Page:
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EATING
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[ Also see Appetite Breakfast Butchering Cookery Cooking Diet Dining Dinner Fasting Festivities Food Gluttony Guests Hospitality Hunger Indulgence Inns Luxury Satiety Stomach Taverns Temperance ]

Gluttony kills more than the sword, and is the kindler of all evils.
  [Lat., Gula plures occidit quam gladius, estque fomes omnium malorum.]
      - Patricius

The way to a man's heart is through his stomach.
      - Sara Payson (Sara Payson Willis Parton) (used pseudonym Fanny Fern),
        Willis Parton

The belly (i.e. necessity) is the teacher of art and the liberal bestower of wit.
  [Lat., Magister artis ingenique largitor Venter.]
      - Persius (Aulus Persius Flaccus),
        Prologue to Satires (10)

Feast to-day makes fast to-morrow.
  [Lat., Festo die si quid prodegeris,
    Profesto egere liceat nisi peperceris.]
      - Plautus (Titus Maccius Plautus), Aulularia

Their best and most wholesome feeding is upon one dish and no more and the same plaine and simple: for surely this hudling of many meats one upon another of divers tastes is pestiferous. But sundrie sauces are more dangerous than that.
      - Pliny the Elder (Caius Plinius Secundus),
        Natural History (bk. XI, ch. LIII),
        (Holland's translation)

What, did you not know, then, that to-day Lucullus dines with Lucullus?
      - Plutarch, Lives--Life of Lucullus
         (vol. III, p. 280)

"Pray take them, Sir,--Enough's a Feast;
  Eat some, and pocket up the rest."
      - Alexander Pope, First Book of Horace
         (ep. VII, l. 24)

One solid dish his week-day meal affords,
  An added pudding solemniz'd the Lord's.
      - Alexander Pope, Moral Essays
         (ep. III, l. 447)

"Live like yourself," was soon my lady's word,
  And lo! two puddings smok'd upon the board.
      - Alexander Pope, Moral Essays
         (ep. III, l. 461)

"An't it please your Honour," quoth the Peasant,
  "This same Desset is not so pleasant:
    Give me again my hollow Tree,
      A Crust of Bread, and Liberty."
      - Alexander Pope, Second Book of Horace
         (last lines)

And solid pudding against empty praise.
      - Alexander Pope, The Dunciad (bk. I, l. 54)

The difference between a rich man and a poor man is this--the former eats when he pleases, and the latter when he can get it.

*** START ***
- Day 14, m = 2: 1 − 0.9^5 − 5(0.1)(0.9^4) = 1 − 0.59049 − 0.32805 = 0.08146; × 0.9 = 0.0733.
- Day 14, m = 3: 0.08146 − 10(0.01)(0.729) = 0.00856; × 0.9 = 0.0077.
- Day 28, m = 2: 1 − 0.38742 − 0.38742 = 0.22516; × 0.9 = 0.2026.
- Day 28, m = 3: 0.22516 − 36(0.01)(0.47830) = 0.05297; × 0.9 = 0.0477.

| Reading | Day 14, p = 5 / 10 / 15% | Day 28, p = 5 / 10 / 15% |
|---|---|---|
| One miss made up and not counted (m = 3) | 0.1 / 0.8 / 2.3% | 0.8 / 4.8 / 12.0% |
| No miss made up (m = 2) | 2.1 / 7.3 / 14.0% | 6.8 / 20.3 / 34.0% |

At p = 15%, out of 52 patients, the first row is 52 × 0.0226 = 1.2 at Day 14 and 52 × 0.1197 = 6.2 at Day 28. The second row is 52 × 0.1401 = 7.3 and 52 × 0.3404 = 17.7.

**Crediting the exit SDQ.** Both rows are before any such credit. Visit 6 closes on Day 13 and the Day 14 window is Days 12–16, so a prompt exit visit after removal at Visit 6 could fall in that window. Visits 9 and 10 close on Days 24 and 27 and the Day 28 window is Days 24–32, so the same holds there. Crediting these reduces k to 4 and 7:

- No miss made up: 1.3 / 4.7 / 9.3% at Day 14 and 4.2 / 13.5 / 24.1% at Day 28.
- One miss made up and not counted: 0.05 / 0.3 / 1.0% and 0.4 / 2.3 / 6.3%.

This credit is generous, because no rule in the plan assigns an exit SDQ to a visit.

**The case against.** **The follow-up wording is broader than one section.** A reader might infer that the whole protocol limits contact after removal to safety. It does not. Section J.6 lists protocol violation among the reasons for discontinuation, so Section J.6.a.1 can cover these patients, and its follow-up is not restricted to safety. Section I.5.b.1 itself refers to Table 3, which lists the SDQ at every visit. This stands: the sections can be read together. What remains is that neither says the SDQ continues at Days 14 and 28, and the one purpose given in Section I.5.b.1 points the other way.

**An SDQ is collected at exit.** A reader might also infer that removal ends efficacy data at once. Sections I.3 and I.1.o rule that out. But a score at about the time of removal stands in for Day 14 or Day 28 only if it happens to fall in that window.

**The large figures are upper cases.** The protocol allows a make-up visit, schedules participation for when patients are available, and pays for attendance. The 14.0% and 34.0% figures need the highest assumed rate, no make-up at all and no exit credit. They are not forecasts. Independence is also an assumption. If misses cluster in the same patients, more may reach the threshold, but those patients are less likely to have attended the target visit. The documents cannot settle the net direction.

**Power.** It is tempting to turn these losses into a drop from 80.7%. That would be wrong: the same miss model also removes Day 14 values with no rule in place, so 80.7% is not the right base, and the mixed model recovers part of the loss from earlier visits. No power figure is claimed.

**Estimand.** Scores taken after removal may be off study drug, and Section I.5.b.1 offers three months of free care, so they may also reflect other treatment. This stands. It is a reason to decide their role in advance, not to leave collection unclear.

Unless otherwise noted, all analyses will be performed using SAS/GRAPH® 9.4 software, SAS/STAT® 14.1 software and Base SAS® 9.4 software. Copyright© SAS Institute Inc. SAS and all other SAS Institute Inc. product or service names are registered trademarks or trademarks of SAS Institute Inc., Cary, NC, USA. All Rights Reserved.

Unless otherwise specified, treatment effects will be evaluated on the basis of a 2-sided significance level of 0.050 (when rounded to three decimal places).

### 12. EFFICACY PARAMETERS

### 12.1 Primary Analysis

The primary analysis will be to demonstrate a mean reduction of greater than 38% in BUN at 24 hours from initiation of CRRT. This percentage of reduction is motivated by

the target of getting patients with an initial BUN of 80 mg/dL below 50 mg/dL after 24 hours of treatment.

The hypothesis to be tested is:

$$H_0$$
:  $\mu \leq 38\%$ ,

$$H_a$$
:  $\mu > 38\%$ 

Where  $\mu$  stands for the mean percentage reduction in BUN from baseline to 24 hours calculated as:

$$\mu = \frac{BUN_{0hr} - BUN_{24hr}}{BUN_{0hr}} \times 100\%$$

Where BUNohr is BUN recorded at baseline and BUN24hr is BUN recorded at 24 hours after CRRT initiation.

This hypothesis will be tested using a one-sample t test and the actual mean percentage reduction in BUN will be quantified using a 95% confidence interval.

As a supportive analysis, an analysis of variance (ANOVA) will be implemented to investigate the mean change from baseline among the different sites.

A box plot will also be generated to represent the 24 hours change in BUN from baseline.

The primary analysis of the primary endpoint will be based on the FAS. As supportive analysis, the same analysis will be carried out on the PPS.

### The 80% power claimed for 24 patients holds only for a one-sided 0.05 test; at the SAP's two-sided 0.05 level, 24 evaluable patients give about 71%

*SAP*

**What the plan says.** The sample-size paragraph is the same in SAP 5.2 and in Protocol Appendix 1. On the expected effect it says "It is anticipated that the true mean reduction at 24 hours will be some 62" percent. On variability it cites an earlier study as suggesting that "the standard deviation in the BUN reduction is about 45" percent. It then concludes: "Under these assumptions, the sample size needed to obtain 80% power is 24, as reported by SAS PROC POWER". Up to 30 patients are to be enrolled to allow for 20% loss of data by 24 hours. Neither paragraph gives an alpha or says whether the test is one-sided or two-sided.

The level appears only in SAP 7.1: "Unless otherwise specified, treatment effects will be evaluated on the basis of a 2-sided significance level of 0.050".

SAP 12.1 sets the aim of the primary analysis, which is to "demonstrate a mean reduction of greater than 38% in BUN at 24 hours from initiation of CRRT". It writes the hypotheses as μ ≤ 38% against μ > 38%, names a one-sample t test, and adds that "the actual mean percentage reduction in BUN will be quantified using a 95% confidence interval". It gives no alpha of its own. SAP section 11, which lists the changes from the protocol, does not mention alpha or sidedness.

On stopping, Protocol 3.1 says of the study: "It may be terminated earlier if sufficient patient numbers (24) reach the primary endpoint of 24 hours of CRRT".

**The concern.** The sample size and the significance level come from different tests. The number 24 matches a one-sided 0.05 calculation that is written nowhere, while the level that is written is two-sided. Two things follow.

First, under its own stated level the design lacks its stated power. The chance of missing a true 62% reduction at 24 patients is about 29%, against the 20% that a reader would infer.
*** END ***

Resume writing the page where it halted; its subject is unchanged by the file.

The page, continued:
- Sir Walter Raleigh (1)

To abstain that we may enjoy is the epicurianism of reason.
  [Fr., L'abstenir pur jouir, c'est l'epicurisme de la raison.]
      - Jean-Jacques Rousseau

A very man--not one of nature's clods--
  With human failings, whether saint or sinner:
    Endowed perhaps with genius from the gods
      But apt to take his temper from his dinner.
      - John Godfrey Saxe, About Husbands

A dinner lubricates business.
      - William Scott, Baron Stowell,
        quoted in "Boswell's Life of Johnson"

A surfeit of the sweetest things
  The deepest loathing to the stomach brings.
      - William Shakespeare

Strive mightily, but eat and drink as friends.
      - William Shakespeare

They are as sick that surfeit with too much, as they that starve with nothing.
      - William Shakespeare

With eager feeding food doth choke the feeder.
      - William Shakespeare

For, as a surfeit of the sweetest things
  The deepest loathing to the stomach brings,
    Or as the heresies that men do leave
      Are hated most of those they did deceive,
        So thou, my surfeit and my heresy,
          Of all be hated, but the most of me!
      - William Shakespeare,
        A Midsummer Night's Dream
         (Lysander at II, ii)

No, Antony, take the lot:
  But, first or last, your fine Egyptian cookery
    Shall have the fame. I have heard that Julius Caesar
      Grew faw with feasting there.
      - William Shakespeare, Antony and Cleopatra
         (Pompey at II, vi)

I almost die for food, and let me have it!
      - William Shakespeare, As You Like It
         (Orlando at II, vii)

Sit down and feed, and welcome to our table.
      - William Shakespeare, As You Like It
         (Duke Senior at II, vii)

He hath eaten me out of house and home; he hath put all of my substance into that fat belly of his.
      - William Shakespeare,
        King Henry the Fourth, Part II
         (Hostess at II, i)

He that keeps not crust nor crum
  Weary of all, shall want some.
      - William Shakespeare, King Lear
         (Fool at I, iv)


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